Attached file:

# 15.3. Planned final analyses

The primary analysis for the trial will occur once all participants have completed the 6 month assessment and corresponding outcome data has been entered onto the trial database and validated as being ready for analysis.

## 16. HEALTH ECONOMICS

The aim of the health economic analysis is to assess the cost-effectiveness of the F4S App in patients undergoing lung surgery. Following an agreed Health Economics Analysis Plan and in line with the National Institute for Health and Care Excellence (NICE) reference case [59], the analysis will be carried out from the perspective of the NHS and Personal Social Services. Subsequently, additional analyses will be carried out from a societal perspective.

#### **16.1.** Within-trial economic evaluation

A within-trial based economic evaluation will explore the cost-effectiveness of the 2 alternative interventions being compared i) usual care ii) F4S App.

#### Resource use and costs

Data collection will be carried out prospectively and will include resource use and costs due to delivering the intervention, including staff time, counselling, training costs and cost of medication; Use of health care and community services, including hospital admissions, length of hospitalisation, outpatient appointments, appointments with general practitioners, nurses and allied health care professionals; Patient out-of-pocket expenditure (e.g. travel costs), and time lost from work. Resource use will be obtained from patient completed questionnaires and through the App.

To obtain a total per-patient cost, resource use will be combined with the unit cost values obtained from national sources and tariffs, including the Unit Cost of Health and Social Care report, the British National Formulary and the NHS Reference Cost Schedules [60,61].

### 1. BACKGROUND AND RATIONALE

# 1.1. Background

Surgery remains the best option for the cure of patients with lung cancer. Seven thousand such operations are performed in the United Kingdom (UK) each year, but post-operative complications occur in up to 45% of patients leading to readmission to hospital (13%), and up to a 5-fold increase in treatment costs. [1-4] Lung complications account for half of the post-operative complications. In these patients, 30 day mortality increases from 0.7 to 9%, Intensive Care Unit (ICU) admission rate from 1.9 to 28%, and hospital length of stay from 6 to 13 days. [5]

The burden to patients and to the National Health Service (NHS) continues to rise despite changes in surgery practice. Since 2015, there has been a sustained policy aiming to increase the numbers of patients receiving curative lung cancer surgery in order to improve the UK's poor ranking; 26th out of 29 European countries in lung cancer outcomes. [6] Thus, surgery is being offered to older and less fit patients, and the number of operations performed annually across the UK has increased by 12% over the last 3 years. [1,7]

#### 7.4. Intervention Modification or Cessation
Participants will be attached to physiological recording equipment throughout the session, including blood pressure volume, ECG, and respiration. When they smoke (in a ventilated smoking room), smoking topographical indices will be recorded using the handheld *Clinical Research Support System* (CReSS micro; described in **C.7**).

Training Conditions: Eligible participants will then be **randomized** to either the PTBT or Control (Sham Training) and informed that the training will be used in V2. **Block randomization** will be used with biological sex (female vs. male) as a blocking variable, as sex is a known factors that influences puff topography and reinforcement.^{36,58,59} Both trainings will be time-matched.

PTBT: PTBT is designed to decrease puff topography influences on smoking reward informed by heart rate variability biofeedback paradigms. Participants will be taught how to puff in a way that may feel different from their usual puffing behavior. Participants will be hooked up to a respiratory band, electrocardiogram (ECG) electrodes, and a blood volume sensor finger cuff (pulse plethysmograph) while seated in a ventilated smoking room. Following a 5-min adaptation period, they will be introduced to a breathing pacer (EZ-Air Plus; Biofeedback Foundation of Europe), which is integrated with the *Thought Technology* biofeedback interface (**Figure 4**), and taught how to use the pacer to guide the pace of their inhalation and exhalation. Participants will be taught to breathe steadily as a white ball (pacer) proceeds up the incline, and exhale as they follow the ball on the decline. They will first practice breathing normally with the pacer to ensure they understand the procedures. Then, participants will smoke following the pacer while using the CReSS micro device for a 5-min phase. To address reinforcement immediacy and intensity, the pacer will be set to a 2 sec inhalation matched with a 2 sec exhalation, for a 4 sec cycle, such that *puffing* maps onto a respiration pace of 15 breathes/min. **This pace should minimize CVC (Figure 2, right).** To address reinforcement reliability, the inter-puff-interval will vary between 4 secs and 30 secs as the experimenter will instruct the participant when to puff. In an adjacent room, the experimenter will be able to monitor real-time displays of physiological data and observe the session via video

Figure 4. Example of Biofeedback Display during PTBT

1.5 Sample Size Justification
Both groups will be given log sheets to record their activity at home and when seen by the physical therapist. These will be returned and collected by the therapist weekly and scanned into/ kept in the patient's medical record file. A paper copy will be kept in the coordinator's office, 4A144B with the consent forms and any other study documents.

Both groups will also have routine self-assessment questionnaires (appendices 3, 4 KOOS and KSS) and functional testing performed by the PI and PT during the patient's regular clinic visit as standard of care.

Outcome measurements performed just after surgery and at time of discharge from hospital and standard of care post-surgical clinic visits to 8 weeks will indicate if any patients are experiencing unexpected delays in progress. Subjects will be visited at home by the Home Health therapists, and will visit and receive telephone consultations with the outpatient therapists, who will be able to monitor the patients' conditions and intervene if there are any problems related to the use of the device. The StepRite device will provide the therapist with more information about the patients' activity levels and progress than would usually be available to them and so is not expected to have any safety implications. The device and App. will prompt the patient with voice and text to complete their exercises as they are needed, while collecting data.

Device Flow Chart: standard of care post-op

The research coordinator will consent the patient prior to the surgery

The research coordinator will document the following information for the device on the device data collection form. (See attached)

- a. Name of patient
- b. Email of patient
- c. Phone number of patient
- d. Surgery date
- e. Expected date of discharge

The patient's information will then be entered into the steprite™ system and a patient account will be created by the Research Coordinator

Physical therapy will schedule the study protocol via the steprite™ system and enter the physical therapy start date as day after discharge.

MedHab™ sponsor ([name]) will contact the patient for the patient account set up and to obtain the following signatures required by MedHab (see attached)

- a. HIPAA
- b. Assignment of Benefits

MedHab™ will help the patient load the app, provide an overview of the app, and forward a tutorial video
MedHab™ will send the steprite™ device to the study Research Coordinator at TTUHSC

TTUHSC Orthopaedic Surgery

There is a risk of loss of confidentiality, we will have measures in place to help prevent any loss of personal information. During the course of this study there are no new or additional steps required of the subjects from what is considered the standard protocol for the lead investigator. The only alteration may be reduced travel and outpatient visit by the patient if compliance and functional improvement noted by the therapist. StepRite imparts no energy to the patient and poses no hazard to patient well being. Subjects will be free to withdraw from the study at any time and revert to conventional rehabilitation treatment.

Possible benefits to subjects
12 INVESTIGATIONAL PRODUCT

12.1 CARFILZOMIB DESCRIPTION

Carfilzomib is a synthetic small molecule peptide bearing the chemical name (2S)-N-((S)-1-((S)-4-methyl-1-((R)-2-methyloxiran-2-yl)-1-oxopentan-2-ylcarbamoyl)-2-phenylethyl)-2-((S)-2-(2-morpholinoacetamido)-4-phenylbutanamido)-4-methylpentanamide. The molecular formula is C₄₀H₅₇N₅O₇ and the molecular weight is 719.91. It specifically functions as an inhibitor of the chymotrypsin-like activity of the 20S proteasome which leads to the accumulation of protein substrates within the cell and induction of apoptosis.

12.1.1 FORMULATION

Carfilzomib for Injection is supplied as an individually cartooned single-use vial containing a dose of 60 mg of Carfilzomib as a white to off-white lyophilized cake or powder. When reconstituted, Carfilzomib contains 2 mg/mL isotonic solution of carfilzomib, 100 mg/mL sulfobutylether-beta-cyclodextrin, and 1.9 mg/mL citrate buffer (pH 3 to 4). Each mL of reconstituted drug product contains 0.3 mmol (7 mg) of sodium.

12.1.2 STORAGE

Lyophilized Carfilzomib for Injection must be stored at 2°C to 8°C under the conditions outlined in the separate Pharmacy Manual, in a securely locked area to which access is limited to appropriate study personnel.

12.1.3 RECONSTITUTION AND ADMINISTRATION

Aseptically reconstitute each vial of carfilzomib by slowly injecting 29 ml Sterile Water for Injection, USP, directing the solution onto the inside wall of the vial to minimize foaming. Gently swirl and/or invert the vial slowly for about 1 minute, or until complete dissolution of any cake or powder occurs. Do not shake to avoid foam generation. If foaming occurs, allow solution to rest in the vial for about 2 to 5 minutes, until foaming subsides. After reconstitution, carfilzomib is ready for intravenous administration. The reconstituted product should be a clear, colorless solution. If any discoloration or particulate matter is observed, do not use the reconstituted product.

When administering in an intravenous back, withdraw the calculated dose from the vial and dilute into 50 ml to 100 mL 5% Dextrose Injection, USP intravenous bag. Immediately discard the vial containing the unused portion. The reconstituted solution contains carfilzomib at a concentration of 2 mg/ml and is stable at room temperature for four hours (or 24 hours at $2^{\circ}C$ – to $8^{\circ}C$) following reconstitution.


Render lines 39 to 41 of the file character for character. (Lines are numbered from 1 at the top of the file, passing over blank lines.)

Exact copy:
There is a risk of loss of confidentiality, we will have measures in place to help prevent any loss of personal information. During the course of this study there are no new or additional steps required of the subjects from what is considered the standard protocol for the lead investigator. The only alteration may be reduced travel and outpatient visit by the patient if compliance and functional improvement noted by the therapist. StepRite imparts no energy to the patient and poses no hazard to patient well being. Subjects will be free to withdraw from the study at any time and revert to conventional rehabilitation treatment.

Possible benefits to subjects
12 INVESTIGATIONAL PRODUCT